The Community OpenORB - ConcurrencyService

Marina Daniel

Michael Rumpf


Table of Contents

Introduction
1. Overview
2. Compilation
3. Installation
4. Configuration
5. Deployment
How to build and launch the OpenORB CSS example
6. Frequently Asked Questions
A. Appendix

Introduction

This document provides all information on how to download, install, run and test the OpenORB Concurrency Service.

Chapter 1. Overview

The OpenORB Concurrency Service (CCS) is a fully compliant implementation of the Concurrency Service specified by the OMG. The purpose of the Concurrency Service is to monitor concurrent access to an object. It enables multiple clients to coordinate their access to shared resources. The Concurrency Service coordinates concurrent use of a resource using locks. A lock represents the ability of a specific client to access a specific resource.

You need the OpenORB distribution to run the OpenORB Concurrency Service.

Each lock is associated with a single resource and a single client.

The Concurrency Service defines several lock modes, which correspond to different categories of access. It also defines intention locks that support locking at multiple levels of granularity. The Concurrency Service defines a lock set, which is a collection of locks associated with a single resource.

The Concurrency Service provides Read (R), Write (W), Upgrade (U), Intention Read (IR), Intention Write (IW) lock modes.

The service will grant a lock if there are no conflict to access the resource. The decision to grant a lock depends on the modes of locks held or requested.

Read locks conflict with write locks and Write locks conflict with other write locks.

An Upgrade mode lock is like a read mode lock that conflict with itself.

Here is the Lock Mode Compatibility table :

Chapter 2. Compilation

The Concurrency Service distribution contains an Ant script. Several dependencies are required and located in the lib directory. If you use the build.bat (for windows) or build.sh (for unix) all dependencies and required classpath are directly used.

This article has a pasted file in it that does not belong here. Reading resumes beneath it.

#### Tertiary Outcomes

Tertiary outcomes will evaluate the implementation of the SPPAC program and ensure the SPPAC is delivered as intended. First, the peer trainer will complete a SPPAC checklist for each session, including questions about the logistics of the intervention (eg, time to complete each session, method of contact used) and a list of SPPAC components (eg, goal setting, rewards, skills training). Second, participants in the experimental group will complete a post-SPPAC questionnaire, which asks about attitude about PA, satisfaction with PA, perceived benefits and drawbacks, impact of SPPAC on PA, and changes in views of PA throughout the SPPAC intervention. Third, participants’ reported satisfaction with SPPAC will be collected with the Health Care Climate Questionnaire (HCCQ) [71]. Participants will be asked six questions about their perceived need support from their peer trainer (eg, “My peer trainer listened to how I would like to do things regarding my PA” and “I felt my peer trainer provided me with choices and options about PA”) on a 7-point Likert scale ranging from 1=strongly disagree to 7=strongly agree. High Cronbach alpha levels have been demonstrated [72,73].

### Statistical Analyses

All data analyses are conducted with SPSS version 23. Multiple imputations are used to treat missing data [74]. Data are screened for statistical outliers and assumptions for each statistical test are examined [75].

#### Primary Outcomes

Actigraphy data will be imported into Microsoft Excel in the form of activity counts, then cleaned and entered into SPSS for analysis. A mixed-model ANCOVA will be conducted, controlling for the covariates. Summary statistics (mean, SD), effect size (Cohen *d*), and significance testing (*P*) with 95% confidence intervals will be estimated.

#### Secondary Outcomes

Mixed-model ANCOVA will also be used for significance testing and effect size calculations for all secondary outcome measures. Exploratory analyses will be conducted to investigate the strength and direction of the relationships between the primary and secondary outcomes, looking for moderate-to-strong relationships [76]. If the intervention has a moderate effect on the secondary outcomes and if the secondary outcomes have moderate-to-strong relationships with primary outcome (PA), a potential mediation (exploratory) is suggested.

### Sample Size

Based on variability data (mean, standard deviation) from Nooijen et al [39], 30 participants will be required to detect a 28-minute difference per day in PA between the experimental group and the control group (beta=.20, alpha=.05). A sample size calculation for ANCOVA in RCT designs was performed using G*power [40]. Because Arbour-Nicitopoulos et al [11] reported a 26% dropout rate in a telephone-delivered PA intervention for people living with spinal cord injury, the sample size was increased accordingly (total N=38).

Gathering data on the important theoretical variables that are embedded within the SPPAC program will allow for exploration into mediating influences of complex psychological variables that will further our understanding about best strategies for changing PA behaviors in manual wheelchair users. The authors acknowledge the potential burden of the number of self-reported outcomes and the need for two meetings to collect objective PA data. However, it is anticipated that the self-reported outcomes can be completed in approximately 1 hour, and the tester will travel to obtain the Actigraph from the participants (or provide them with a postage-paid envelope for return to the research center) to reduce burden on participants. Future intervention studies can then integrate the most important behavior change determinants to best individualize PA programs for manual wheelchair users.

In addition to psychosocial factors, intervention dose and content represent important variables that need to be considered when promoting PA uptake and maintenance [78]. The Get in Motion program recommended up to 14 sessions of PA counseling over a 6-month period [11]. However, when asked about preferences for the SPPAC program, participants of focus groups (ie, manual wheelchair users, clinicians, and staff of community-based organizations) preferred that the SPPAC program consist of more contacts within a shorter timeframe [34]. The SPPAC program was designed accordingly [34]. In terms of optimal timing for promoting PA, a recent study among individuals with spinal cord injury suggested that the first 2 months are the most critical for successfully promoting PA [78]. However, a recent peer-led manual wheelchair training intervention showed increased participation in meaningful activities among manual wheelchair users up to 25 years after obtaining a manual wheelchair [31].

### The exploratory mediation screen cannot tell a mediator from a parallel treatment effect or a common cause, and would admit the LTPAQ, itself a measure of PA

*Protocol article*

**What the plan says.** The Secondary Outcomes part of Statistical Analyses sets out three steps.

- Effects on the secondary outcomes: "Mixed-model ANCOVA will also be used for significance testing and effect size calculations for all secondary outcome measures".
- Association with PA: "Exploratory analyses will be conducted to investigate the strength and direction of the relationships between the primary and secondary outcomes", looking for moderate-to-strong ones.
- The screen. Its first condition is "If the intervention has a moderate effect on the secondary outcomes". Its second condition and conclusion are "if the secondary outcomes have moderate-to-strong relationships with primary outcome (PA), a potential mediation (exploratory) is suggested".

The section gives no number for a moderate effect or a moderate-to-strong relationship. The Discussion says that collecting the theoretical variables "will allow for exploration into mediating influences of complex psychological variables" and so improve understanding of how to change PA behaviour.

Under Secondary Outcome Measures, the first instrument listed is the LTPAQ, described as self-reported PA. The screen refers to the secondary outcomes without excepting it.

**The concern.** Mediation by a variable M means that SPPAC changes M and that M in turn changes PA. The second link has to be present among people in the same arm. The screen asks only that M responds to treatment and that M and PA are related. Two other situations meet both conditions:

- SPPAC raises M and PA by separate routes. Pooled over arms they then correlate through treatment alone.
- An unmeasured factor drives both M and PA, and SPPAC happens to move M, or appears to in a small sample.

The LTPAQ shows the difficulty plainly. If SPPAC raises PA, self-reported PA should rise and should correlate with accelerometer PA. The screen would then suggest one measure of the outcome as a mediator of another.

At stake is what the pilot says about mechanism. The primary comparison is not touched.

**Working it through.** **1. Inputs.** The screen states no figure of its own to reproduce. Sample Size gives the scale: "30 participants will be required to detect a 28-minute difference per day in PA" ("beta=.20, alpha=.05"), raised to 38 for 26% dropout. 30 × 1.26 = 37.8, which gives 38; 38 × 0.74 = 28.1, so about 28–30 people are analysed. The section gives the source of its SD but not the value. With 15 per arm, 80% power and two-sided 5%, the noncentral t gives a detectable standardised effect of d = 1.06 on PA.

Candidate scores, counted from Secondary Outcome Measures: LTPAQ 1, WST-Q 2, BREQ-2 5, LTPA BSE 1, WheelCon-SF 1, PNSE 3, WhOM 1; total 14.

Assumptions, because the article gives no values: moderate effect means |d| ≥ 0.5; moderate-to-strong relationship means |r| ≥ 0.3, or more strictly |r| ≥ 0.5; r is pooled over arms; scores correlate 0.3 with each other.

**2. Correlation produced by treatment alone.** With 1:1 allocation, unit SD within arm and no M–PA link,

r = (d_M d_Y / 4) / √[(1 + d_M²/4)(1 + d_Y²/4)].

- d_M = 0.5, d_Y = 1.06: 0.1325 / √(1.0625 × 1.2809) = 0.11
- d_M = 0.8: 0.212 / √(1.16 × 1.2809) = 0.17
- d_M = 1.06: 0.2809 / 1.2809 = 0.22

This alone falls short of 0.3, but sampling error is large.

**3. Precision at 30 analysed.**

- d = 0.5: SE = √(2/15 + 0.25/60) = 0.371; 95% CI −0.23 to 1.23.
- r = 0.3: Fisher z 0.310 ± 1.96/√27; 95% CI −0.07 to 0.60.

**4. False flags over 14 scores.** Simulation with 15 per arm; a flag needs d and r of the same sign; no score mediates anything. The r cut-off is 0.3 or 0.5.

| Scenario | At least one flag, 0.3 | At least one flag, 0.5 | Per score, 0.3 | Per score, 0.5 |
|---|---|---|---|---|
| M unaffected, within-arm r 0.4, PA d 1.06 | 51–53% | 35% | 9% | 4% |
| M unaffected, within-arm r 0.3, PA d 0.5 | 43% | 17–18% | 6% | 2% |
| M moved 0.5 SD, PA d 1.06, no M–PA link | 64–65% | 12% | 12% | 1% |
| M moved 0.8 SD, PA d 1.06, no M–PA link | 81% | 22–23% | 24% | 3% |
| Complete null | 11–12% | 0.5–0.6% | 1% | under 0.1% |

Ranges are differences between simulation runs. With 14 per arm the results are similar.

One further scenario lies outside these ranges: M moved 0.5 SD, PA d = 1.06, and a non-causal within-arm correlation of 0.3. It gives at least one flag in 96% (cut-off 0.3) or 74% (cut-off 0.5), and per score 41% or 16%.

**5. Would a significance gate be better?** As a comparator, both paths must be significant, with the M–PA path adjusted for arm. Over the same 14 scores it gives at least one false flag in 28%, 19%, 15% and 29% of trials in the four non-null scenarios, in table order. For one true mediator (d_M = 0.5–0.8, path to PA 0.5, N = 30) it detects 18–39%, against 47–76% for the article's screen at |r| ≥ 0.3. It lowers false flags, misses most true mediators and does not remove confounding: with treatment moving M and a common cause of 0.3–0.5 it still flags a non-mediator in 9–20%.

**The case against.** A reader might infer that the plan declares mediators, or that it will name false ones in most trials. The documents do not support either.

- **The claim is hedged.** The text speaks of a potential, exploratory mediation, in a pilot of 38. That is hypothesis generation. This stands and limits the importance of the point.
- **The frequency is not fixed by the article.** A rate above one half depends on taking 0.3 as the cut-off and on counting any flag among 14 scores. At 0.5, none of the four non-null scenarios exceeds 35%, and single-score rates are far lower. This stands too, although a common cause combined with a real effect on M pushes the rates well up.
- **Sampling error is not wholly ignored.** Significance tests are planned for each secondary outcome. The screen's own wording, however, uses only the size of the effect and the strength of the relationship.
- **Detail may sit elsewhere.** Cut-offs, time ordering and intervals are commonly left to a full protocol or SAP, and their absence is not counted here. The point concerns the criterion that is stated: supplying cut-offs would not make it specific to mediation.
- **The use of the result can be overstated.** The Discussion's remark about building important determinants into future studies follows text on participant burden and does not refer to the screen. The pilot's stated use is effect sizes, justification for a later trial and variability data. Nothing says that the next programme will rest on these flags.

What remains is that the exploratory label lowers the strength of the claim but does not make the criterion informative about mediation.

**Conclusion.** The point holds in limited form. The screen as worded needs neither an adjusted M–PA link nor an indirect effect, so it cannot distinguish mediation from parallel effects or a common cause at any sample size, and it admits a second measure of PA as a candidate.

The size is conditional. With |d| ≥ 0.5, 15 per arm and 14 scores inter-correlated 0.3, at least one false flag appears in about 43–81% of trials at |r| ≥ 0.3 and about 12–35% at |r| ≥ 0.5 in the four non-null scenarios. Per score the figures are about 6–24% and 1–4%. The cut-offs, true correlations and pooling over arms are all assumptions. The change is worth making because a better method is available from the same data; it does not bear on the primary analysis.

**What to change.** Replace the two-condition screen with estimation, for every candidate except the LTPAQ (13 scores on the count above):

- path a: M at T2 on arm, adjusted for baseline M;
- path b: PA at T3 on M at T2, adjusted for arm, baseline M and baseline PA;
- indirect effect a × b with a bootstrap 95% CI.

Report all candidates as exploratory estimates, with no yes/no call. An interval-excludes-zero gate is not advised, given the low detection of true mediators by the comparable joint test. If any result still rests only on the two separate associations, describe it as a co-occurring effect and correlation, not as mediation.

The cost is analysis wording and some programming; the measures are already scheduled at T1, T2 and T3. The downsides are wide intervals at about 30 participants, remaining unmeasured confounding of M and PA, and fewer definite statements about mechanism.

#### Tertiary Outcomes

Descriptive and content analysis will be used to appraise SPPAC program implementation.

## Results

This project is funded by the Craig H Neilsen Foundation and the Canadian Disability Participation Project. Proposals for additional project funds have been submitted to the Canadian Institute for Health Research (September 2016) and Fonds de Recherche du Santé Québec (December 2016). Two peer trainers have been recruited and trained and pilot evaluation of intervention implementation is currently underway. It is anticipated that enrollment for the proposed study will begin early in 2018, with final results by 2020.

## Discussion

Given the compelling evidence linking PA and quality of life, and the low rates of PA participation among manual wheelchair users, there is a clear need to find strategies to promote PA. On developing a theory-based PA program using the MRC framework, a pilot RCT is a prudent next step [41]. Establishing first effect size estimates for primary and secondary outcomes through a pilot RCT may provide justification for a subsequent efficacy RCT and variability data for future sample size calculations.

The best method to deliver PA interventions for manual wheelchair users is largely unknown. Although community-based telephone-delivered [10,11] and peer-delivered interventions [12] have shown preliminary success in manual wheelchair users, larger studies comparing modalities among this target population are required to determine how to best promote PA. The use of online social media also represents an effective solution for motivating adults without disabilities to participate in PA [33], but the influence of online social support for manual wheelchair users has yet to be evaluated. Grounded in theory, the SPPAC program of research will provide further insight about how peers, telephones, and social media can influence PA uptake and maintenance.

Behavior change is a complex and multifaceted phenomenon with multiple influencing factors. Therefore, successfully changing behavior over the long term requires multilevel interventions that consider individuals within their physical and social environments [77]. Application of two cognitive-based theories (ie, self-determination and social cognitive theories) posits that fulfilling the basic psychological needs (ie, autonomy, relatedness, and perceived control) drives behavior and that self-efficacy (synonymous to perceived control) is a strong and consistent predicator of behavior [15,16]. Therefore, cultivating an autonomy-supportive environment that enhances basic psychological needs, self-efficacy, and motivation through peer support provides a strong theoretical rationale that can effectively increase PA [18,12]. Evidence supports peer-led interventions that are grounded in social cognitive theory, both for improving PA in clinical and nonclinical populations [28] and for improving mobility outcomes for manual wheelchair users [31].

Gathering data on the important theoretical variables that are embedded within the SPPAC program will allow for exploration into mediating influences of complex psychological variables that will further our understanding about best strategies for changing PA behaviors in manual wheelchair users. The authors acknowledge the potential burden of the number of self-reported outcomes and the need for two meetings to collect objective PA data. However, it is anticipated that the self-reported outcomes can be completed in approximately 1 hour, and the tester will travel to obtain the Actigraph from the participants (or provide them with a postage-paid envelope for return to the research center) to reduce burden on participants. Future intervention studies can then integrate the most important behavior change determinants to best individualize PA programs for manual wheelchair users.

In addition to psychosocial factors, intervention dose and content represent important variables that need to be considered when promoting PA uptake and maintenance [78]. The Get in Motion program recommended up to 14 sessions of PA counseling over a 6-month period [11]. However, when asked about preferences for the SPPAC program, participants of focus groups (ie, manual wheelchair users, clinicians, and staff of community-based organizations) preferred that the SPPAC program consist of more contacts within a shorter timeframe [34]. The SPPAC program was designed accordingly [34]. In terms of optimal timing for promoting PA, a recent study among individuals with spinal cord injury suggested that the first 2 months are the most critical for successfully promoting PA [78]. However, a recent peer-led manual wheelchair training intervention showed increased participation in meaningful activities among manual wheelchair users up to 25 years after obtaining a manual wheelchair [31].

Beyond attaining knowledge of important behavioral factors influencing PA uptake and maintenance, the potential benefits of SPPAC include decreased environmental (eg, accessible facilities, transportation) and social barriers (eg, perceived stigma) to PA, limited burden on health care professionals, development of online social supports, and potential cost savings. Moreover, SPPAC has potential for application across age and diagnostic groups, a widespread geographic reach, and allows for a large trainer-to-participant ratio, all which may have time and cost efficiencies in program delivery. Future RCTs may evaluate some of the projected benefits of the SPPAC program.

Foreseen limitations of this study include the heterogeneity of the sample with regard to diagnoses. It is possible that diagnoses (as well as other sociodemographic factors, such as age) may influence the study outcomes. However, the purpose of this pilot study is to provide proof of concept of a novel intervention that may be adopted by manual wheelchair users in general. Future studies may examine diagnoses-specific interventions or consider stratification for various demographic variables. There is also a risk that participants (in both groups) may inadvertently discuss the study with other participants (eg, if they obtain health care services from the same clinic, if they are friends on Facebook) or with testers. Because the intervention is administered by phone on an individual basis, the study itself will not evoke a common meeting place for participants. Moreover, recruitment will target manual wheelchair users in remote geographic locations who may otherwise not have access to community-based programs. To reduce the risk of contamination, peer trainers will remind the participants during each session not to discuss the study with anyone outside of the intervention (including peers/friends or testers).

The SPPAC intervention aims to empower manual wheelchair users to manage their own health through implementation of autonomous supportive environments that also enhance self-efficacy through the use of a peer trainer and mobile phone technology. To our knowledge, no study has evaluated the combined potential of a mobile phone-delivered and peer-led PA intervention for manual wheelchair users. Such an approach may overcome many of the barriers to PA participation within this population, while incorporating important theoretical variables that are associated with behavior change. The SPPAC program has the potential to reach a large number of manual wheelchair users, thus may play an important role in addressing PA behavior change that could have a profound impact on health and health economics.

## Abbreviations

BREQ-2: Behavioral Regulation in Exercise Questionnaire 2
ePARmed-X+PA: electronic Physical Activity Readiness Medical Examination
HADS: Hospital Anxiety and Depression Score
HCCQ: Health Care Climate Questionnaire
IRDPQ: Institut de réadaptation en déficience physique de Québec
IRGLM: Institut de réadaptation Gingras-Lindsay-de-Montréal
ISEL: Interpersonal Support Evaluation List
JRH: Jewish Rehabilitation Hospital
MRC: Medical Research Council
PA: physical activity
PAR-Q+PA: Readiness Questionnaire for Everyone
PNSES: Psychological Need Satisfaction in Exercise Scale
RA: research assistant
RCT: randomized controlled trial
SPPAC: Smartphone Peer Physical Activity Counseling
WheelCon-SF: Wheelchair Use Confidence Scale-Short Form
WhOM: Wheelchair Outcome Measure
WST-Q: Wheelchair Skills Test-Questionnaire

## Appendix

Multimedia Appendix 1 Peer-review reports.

Thus, to compile the OpenORB Concurrency Service, we advise you to enter the following command from the command line: build or sh build.sh You will find the openorb_ccs-{version}.jar file in the dist directory.

Chapter 3. Installation

Chapter 4. Configuration

Chapter 5. Deployment

How to build and launch the OpenORB CSS example

If you have built the ConcurrencyControl Service with the build or sh build.sh command, the Concurrency Service examples are already built. You will find the examples-{version}.jar file in the dist directory of the Concurrency Service distribution. Otherwise, use the following command to build the CCS examples: build examples To launch the example, you first have to launch the naming service: java org.openorb.util.MapNamingContext or if you are using the OpenORB Extended Naming Service : java org.openorb.ins.Server (both with -default or -ORBPort=XXXX where XXXX=naming port number). Then launch the Concurrency Service: java org.openorb.ccs.Server And finally, launch the example : java org.openorb.ccs.examples.CCSClient Here is the graphical interface you can use to test the Concurrency Service:

You can launch several clients, and graphically see the status of the resource you can specify in the Resource Name field. For each resource, you can lock, unlock or try-lock in whatever lock modes you want (Read, Write, Upgrade, Intention Read, Intention Write). If you try locking a resource that is not available, your client test will wait until it becomes available.

Chapter 6. Frequently Asked Questions

Set

6.1. ?
6.1.

?

!

Appendix A. Appendix